http://www.hmrc.gov.uk/worksheets/sa150.pdf

    The end result is that as a basic rate taxpayer it will not alter the amount of tax you have to pay.
  • jonny2510
    • #7
    • 8th Dec 11, 8:46 PM
    • #7
    • 8th Dec 11, 8:46 PM
    Ok fair enough - never had to complete a tax return as a basic rate taxpayer but presumably

    [...]

    The end result is that as a basic rate taxpayer it will not alter the amount of tax you have to pay.
    Originally posted by jem16
    Yup, I'm a basic rate taxpayer (and accidental landlord!)

    Thanks for that though, it makes sense now (they're asking in case I'm a higher rate tax payer so they can increase the contributions)
    • Linton
    • By Linton 8th Dec 11, 9:18 PM
    • 5,593 Posts
    • 5,032 Thanks
    Linton
    • #8
    • 8th Dec 11, 9:18 PM
    • #8
    • 8th Dec 11, 9:18 PM
    Yup, I'm a basic rate taxpayer (and accidental landlord!)

    Thanks for that though, it makes sense now (they're asking in case I'm a higher rate tax payer so they can increase the contributions)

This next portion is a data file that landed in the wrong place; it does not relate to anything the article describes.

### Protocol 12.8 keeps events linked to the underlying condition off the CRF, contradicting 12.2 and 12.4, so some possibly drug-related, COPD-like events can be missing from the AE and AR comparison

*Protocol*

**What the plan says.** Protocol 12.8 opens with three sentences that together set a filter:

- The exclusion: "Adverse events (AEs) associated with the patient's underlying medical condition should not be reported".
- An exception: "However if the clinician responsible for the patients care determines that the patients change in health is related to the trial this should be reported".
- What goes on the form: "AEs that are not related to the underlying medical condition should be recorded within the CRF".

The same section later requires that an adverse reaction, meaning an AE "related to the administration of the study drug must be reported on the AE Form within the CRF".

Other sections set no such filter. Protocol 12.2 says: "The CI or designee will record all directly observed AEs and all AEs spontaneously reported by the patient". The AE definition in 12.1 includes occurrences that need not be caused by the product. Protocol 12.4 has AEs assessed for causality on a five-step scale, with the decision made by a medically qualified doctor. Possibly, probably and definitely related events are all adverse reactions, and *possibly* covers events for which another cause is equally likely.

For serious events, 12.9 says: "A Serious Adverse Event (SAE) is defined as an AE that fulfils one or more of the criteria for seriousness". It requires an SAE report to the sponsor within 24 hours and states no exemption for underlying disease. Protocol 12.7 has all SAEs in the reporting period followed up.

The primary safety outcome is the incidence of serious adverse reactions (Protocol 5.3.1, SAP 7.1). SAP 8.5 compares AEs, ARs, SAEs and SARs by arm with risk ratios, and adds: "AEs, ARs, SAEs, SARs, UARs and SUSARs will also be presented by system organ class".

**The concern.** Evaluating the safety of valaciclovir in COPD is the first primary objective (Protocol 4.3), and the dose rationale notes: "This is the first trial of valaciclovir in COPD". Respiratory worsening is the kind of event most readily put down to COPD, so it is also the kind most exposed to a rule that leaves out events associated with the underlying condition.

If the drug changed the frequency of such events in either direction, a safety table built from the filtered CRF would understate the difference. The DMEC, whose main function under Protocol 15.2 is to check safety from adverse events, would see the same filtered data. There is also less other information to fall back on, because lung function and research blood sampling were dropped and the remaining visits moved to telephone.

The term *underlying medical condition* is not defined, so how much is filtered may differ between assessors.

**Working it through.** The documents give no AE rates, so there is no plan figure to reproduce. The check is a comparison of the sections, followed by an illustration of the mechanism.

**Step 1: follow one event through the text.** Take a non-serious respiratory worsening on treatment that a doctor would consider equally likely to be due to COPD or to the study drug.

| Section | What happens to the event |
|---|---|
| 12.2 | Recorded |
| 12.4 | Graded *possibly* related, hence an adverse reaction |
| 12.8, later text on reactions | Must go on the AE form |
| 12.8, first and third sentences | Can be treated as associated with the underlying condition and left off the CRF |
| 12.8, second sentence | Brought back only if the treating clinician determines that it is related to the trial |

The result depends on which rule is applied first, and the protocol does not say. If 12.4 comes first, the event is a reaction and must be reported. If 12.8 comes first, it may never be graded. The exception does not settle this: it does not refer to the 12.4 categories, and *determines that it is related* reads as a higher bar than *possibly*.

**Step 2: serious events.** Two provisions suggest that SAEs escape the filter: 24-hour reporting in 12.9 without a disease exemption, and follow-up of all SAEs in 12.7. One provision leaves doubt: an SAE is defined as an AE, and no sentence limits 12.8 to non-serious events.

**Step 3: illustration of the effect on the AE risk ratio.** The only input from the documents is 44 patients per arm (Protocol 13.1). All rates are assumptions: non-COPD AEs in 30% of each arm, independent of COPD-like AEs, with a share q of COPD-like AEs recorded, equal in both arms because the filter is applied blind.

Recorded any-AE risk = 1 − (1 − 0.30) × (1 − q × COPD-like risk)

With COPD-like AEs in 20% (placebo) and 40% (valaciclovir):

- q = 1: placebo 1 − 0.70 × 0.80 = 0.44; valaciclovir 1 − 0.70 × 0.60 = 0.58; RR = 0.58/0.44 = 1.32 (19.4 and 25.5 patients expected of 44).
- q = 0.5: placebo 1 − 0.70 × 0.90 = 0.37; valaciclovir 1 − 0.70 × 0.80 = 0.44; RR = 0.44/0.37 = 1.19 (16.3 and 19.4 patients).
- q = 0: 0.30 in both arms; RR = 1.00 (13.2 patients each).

Originally posted by jonny2510

    Not quite. If you are a higher rate tax payer you will still only get the basic rate rebate added to your pension. The higher rate part will be taken off the tax you are due to pay in the year, so is effectively returned outside the pension.
  • jem16
    • #9
    • 8th Dec 11, 9:19 PM
    • #9
    • 8th Dec 11, 9:19 PM
    they're asking in case I'm a higher rate tax payer so they can increase the contributions
    Originally posted by jonny2510
    They are asking so that they can give you the extra tax relief, if any, due. It does not increase your contributions.
  • jonny2510
    Sorry, I misread the quote. That does make perfect sense.

    Thanks for your patience, we got there in the end!
  • dunstonh
    They are also asking to capture those paying S226 retirement annuity contracts (the type of pension plan that existed prior to 1988). They are paid gross and require you to claim the tax relief back via tax return (or tax code). Like many of the questions on the HMRC tax return, they can cover multiple scenarios and very often most will not apply or will end up just being information only.
    I am a Financial Adviser. Comments are for discussion purposes only. They are not financial advice. Different people have different needs and what is right for one person may not be for another. If you feel an area discussed may be relevant to you, then please seek advice from a Financial Adviser local to you.
Welcome to our new Forum!

Our aim's to save you money quickly and easily. We hope you like it!

Forum Team Contact us

Live Stats

1,436Posts Today

7,189Users online

Martin's Twitter